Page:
Christmas cheer and excess aren’t necessarily accompanied by mid-January gloom and weight gain, according to a new study. Researchers from the University of Bath have found that even during periods of overeating, daily exercise helps offset nutritional imbalances and unhealthy metabolic changes. Aside from mitigating post-holiday anxiety, the findings also broaden the current understanding of physiological responses to exercise. 

Prevailing research and epidemiological data show that weight gain is not the only negative outcome of overeating. Excess energy consumption is also tied to a range of physiological disruptions, including poor blood sugar control and an elevated risk of cardiovascular disease. However, research also suggests that such imbalances can be partially offset by regular exercise. In theory, this means that seasonal changes to one’s exercise routine may allow for “healthy overeating.”

The new study, which is published in the Journal of Physiology, sought to determine whether this represents a sensible approach to holiday excess. According to co-author Jean-Philippe Walhin, the investigation has so far yielded promising results. "Our research demonstrates that a short period of overconsumption and reduced physical activity leads to very profound negative changes in a variety of physiological systems — but that a daily bout of exercise stops most of these negative changes from taking place,” he said in a press release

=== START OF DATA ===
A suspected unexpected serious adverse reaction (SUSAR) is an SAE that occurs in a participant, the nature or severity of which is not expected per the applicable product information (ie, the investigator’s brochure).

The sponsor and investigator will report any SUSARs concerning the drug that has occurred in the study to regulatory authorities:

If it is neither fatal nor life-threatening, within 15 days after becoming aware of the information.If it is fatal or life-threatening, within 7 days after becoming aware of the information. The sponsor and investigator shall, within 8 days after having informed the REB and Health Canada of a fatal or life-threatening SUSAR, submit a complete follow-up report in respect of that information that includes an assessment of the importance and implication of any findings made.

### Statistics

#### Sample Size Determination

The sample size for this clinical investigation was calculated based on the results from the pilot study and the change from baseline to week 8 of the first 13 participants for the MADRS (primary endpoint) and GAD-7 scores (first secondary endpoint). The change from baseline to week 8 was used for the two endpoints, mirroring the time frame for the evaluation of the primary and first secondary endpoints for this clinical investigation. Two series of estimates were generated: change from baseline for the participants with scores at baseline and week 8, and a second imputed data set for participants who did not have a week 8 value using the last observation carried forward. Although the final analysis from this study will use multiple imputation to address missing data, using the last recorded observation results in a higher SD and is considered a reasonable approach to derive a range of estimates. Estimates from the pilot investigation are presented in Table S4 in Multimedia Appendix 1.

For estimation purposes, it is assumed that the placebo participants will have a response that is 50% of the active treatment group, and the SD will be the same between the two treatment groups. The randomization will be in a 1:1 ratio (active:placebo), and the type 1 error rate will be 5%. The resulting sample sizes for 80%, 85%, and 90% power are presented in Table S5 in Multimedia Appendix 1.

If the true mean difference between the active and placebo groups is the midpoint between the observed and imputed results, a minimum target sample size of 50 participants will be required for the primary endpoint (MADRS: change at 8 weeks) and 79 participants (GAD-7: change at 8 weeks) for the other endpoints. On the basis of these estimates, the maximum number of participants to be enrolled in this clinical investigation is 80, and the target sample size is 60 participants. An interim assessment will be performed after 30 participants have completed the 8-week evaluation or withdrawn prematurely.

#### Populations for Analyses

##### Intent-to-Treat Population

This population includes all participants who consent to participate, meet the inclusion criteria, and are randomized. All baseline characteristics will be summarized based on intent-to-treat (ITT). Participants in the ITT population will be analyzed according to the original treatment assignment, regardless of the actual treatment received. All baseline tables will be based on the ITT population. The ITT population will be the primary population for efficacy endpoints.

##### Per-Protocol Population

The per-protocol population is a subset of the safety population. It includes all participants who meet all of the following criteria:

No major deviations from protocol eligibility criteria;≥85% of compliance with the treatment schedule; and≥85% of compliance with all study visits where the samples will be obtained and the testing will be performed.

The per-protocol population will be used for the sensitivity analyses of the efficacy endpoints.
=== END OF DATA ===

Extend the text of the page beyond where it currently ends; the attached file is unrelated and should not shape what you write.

For the study, the researchers enrolled 26 healthy young men in a a week-long experiment. Thirteen subjects were asked to exercise on a treadmill for 45 minutes each day. The other half of the group was asked to refrain from exercise and restrict their physical activity to less than 4,000 steps each day.

During the experiment, all subjects were asked to overeat. Notably, while exercising treatment subjects were asked to increase their caloric intake by 75 percent, non-exercising control subjects were asked to increase their intake by 50 percent. This way, everyone’s net daily calorie surplus remained the same. "A critical feature of our experiment is that we matched the energy surplus between groups — so the exercise group consumed even more energy and were still better off at the end of the week," senior author Dylan Thompson told reporters.

Subsequent analysis showed that the treatment group was significantly less likely to display the unhealthy metabolic changes recorded in the control group. They also had stable blood sugar levels and fewer “undesirable” genetic responses. Thompson concluded, "If you are facing a period of overconsumption and inactivity, which is probably quite common around Christmas time, then our study shows that a daily bout of exercise will prevent many of the negative changes from taking place even though you are gaining weight."

Source: Jean-Philippe Walhin, Judith D. Richardson, James A. Betts, and Dylan Thompson. “Exercise counteracts the effects of short-term overfeeding and reduced physical activity independent of energy imbalance in healthy young men.” J Physiol December 15, 2013 591 (24) 6231-6243.